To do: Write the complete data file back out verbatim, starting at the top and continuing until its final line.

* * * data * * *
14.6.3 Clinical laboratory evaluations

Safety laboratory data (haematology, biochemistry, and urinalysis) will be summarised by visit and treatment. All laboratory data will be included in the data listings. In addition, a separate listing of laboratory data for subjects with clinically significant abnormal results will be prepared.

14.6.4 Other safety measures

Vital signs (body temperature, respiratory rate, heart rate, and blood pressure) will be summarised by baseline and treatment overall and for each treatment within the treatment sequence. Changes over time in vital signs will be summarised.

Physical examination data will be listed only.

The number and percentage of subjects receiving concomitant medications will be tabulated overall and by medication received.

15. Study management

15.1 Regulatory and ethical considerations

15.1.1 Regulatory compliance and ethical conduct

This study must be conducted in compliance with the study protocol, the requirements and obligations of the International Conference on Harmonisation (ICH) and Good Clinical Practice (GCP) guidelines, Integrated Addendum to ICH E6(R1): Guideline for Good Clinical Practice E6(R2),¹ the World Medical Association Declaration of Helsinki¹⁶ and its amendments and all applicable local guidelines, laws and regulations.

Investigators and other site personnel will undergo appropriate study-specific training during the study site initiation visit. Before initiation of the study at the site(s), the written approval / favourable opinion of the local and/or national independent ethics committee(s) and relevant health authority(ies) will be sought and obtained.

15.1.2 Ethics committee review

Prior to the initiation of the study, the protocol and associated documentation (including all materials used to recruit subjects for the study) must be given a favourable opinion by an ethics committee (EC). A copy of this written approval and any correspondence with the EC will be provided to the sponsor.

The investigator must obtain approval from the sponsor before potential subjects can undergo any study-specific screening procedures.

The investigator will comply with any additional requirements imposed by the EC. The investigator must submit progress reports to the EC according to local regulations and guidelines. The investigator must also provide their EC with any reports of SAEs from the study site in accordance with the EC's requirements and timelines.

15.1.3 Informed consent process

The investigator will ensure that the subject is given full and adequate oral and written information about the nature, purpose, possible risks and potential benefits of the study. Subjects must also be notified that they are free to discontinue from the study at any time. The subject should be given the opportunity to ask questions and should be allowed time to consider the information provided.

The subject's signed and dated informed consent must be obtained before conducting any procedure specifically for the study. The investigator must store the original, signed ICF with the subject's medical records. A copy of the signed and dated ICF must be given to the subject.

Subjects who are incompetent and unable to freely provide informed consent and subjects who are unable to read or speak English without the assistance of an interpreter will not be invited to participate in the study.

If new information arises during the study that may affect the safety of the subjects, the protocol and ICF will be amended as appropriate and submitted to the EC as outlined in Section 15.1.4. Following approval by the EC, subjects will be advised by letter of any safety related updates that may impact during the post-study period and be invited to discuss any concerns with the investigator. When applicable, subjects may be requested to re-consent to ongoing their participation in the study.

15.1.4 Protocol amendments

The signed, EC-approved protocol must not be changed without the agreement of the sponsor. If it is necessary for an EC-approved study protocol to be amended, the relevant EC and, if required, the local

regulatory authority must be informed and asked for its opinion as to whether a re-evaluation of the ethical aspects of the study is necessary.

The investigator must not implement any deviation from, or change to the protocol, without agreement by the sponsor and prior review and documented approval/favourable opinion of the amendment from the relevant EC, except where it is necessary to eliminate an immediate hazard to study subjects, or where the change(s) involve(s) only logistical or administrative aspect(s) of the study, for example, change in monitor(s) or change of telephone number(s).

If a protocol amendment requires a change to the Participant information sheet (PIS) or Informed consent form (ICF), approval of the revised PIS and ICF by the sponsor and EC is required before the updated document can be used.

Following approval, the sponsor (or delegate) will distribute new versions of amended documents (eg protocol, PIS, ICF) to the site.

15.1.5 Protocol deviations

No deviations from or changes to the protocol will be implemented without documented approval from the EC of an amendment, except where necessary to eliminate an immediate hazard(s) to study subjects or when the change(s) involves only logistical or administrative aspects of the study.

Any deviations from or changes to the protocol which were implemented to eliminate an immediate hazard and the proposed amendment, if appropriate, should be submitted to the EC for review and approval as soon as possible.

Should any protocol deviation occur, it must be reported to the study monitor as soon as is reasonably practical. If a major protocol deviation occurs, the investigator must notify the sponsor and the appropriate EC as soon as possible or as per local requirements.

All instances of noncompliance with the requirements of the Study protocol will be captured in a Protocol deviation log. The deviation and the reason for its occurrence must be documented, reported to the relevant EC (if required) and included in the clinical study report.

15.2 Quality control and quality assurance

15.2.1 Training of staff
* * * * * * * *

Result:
14.6.3 Clinical laboratory evaluations

Safety laboratory data (haematology, biochemistry, and urinalysis) will be summarised by visit and treatment. All laboratory data will be included in the data listings. In addition, a separate listing of laboratory data for subjects with clinically significant abnormal results will be prepared.

14.6.4 Other safety measures

Vital signs (body temperature, respiratory rate, heart rate, and blood pressure) will be summarised by baseline and treatment overall and for each treatment within the treatment sequence. Changes over time in vital signs will be summarised.

Physical examination data will be listed only.

The number and percentage of subjects receiving concomitant medications will be tabulated overall and by medication received.

15. Study management

15.1 Regulatory and ethical considerations

15.1.1 Regulatory compliance and ethical conduct

This study must be conducted in compliance with the study protocol, the requirements and obligations of the International Conference on Harmonisation (ICH) and Good Clinical Practice (GCP) guidelines, Integrated Addendum to ICH E6(R1): Guideline for Good Clinical Practice E6(R2),¹ the World Medical Association Declaration of Helsinki¹⁶ and its amendments and all applicable local guidelines, laws and regulations.

Investigators and other site personnel will undergo appropriate study-specific training during the study site initiation visit. Before initiation of the study at the site(s), the written approval / favourable opinion of the local and/or national independent ethics committee(s) and relevant health authority(ies) will be sought and obtained.

15.1.2 Ethics committee review

Prior to the initiation of the study, the protocol and associated documentation (including all materials used to recruit subjects for the study) must be given a favourable opinion by an ethics committee (EC). A copy of this written approval and any correspondence with the EC will be provided to the sponsor.

The investigator must obtain approval from the sponsor before potential subjects can undergo any study-specific screening procedures.

The investigator will comply with any additional requirements imposed by the EC. The investigator must submit progress reports to the EC according to local regulations and guidelines. The investigator must also provide their EC with any reports of SAEs from the study site in accordance with the EC's requirements and timelines.

15.1.3 Informed consent process

The investigator will ensure that the subject is given full and adequate oral and written information about the nature, purpose, possible risks and potential benefits of the study. Subjects must also be notified that they are free to discontinue from the study at any time. The subject should be given the opportunity to ask questions and should be allowed time to consider the information provided.

The subject's signed and dated informed consent must be obtained before conducting any procedure specifically for the study. The investigator must store the original, signed ICF with the subject's medical records. A copy of the signed and dated ICF must be given to the subject.

Subjects who are incompetent and unable to freely provide informed consent and subjects who are unable to read or speak English without the assistance of an interpreter will not be invited to participate in the study.

If new information arises during the study that may affect the safety of the subjects, the protocol and ICF will be amended as appropriate and submitted to the EC as outlined in Section 15.1.4. Following approval by the EC, subjects will be advised by letter of any safety related updates that may impact during the post-study period and be invited to discuss any concerns with the investigator. When applicable, subjects may be requested to re-consent to ongoing their participation in the study.

15.1.4 Protocol amendments

The signed, EC-approved protocol must not be changed without the agreement of the sponsor. If it is necessary for an EC-approved study protocol to be amended, the relevant EC and, if required, the local

regulatory authority must be informed and asked for its opinion as to whether a re-evaluation of the ethical aspects of the study is necessary.

The investigator must not implement any deviation from, or change to the protocol, without agreement by the sponsor and prior review and documented approval/favourable opinion of the amendment from the relevant EC, except where it is necessary to eliminate an immediate hazard to study subjects, or where the change(s) involve(s) only logistical or administrative aspect(s) of the study, for example, change in monitor(s) or change of telephone number(s).

If a protocol amendment requires a change to the Participant information sheet (PIS) or Informed consent form (ICF), approval of the revised PIS and ICF by the sponsor and EC is required before the updated document can be used.

Following approval, the sponsor (or delegate) will distribute new versions of amended documents (eg protocol, PIS, ICF) to the site.

15.1.5 Protocol deviations

No deviations from or changes to the protocol will be implemented without documented approval from the EC of an amendment, except where necessary to eliminate an immediate hazard(s) to study subjects or when the change(s) involves only logistical or administrative aspects of the study.

Any deviations from or changes to the protocol which were implemented to eliminate an immediate hazard and the proposed amendment, if appropriate, should be submitted to the EC for review and approval as soon as possible.

Should any protocol deviation occur, it must be reported to the study monitor as soon as is reasonably practical. If a major protocol deviation occurs, the investigator must notify the sponsor and the appropriate EC as soon as possible or as per local requirements.

All instances of noncompliance with the requirements of the Study protocol will be captured in a Protocol deviation log. The deviation and the reason for its occurrence must be documented, reported to the relevant EC (if required) and included in the clinical study report.

15.2 Quality control and quality assurance

15.2.1 Training of staff